Most of us would acknowledge that family members often resemble one another, particularly in the face. Indeed, humans are good at picking out pairs of close relatives amongst the faces of unfamiliar adults. We are also more likely to trust and help hypothetical partners whose faces have been subtly manipulated to resemble our own in computer experiments. Furthermore, in natural populations perceived facial similarity can have important consequences in terms of whether fathers invest in or discriminate against their putative children. At what point in the lifespan does the relevant facial information become discernible? This is important to resolving whether there are evolutionary pressures for paternity to be concealed (to avoid withdrawal of care or even infanticide, if a male perceives he is unrelated to the child) or, alternatively, for advertising one's paternity in order to encourage parental investment. Results of studies examining the faces of newborns have been inconclusive, but there is evidence that by mid-childhood individuals can, on average, be matched to their parents.
Other primates, such as macaques and baboons, face a similar problem. As both males and females typically mate with multiple partners during a female's conceptive period, and males transfer between several social groups over their lifetime, individuals are often faced with situations where they encounter an unfamiliar conspecific which may, nevertheless, be their own relative. Recognizing these individuals as kin can generate evolutionary benefits, for example by directing preferential treatment towards relatives and optimizing mate choice decisions so as to avoid reproducing with close relatives. Evidence is accumulating in several primate species that individuals behaviourally discriminate not only maternal but also paternal kin, and that phenotypic cues exist (such as visual, vocal or olfactory similarities between relatives) which might enable this. Virtually nothing is known about when such cues might first appear or become detectable by others.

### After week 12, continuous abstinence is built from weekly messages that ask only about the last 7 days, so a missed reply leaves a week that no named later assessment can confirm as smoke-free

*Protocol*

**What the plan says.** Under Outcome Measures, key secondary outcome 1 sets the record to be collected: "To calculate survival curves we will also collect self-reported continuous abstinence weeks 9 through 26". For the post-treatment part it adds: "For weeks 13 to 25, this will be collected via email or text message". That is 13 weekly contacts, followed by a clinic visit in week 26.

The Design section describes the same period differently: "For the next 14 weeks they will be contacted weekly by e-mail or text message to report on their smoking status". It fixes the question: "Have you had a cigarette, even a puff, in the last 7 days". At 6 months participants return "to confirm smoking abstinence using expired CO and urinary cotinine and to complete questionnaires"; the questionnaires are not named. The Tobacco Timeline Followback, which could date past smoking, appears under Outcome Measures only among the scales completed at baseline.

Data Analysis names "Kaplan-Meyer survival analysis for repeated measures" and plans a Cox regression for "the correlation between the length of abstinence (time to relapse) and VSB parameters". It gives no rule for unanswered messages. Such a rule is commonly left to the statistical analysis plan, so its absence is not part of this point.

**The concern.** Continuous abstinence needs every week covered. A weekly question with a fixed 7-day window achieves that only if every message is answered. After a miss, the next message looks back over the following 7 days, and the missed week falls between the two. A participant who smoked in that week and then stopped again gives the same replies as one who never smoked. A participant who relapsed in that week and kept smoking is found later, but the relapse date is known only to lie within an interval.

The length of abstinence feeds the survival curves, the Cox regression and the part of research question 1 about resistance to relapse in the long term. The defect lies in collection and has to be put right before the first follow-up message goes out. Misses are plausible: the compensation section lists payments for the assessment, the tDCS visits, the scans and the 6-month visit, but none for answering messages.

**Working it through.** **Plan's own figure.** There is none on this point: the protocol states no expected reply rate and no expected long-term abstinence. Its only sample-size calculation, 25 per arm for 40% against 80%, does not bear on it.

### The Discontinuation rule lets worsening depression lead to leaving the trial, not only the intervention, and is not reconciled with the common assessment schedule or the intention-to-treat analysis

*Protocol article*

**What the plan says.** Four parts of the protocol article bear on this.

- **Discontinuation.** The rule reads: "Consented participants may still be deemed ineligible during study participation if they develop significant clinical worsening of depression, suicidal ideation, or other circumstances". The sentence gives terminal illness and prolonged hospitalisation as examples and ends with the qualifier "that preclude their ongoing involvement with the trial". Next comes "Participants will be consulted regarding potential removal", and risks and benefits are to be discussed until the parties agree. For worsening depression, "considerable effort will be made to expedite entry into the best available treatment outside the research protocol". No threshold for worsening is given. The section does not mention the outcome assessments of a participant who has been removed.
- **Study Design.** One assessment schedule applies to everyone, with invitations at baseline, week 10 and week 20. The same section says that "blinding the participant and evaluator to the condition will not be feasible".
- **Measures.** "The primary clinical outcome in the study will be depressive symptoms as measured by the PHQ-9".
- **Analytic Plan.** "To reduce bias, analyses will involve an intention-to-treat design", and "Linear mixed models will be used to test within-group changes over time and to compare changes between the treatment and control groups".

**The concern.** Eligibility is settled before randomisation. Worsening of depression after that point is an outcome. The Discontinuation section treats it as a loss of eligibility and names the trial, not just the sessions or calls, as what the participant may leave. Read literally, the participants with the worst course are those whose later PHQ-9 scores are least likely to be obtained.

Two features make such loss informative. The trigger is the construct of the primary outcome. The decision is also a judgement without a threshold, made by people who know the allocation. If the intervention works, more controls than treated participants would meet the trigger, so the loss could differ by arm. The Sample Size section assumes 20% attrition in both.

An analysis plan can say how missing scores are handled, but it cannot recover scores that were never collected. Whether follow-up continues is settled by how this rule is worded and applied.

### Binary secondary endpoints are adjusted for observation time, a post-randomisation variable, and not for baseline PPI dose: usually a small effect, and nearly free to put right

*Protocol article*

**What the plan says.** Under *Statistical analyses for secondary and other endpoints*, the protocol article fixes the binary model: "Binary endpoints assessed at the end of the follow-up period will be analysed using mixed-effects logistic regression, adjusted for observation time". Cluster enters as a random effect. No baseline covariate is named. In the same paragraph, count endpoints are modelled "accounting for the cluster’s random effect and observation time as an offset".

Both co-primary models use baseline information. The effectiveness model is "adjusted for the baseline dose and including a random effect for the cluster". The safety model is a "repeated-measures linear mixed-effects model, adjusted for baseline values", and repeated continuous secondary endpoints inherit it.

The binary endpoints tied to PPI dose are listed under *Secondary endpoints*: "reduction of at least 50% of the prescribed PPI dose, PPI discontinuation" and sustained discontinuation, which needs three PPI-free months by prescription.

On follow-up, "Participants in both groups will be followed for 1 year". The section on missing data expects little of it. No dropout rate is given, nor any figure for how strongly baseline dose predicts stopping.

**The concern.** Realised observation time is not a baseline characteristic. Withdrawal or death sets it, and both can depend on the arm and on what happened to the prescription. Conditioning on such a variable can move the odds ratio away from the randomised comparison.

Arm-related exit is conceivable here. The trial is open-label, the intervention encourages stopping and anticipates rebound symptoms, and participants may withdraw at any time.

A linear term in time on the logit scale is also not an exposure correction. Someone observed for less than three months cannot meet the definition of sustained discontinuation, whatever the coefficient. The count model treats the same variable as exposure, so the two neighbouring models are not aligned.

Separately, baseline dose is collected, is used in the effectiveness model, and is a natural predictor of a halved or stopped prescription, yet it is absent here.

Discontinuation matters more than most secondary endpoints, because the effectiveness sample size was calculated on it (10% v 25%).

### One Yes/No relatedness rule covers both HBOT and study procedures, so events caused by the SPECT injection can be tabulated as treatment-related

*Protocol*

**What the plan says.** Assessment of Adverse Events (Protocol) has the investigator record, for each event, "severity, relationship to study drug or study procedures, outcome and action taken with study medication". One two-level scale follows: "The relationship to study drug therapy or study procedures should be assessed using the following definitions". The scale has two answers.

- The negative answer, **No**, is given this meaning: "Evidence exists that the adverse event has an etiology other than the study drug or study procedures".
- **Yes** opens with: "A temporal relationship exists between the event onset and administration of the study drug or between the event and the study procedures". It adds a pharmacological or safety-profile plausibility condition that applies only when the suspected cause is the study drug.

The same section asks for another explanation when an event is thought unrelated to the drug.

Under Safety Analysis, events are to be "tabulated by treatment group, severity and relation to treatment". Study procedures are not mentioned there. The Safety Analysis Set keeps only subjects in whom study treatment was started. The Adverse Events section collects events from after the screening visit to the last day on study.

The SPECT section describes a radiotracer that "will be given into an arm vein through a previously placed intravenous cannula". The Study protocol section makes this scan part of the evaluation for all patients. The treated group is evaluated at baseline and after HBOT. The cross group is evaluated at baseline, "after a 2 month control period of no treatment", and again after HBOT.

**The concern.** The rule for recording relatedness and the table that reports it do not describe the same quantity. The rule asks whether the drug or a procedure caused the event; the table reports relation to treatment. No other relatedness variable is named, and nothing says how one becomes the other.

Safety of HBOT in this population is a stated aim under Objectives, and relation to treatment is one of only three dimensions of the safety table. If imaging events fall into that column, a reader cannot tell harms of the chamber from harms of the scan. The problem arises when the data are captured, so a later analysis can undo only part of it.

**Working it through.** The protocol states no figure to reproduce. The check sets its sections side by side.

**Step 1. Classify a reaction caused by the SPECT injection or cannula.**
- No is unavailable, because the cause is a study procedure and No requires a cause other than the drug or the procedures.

To address this question the authors of a recent study - published in the journal Proceedings of the Royal Society B - presented experienced human raters (scientists working with nonhuman primates, and trained primate caretakers) at the Max Planck Institute for Evolutionary Anthropology in Leipzig and the German Primate Center in Göttingen with digital images of rhesus macaque faces collected from a free-ranging population at Cayo Santiago, Puerto Rico. This computer-based technique relies on known similarities in the visual system and face-processing mechanisms of humans and rhesus macaques. The authors had already demonstrated that humans can detect parent-offspring resemblances between macaques under these conditions - at least in adult faces.
Now presented with macaque faces that differed in age, the study participants were unable to identify which of two infants belonged to a target parent, but became more and more successful at correctly matching sons and daughters with their parents with increasing age of the offspring. As predicted, they first consistently succeeded at the task at an offspring age just before puberty - i.e. with macaques old enough to no longer be highly vulnerable to aggression or infanticide by unrelated adults, but before the age at which information on relatedness first becomes useful in influencing their mate choice decisions. "We were able to rule out the possibility that this age-effect was simply due to human raters being unable to distinguish individual macaques onscreen when the animals pictured are very young. In fact, they were very good at that. Rather, it seems to be information specifically about kinship that changes with age", says Anahita Kazem, the first author. "One might think it is unsurprising that individuals become more similar to their parents as they age, given that facial features may be heritable. There's some merit to that. This doesn't change the fact that, functionally, if information on kinship is not present (or is not detectable) in infant faces, the ambiguity this creates about paternity means that potentially unrelated males should be cautious about discriminating against them."
This is the first demonstration that an endogenous visual cue to relatedness becomes more detectable as individuals mature, in any non-human species. "Our research shows that cues to paternity (and maternity) are present in macaque faces. Our group has also demonstrated that the monkeys at our field site spontaneously detect this facial information under natural conditions", comments Anja Widdig, senior author. "A key question for the future is to find out whether this visual information is actually used by monkeys, and whether the fitness benefits of being identified as kin versus non-kin differ across life stages."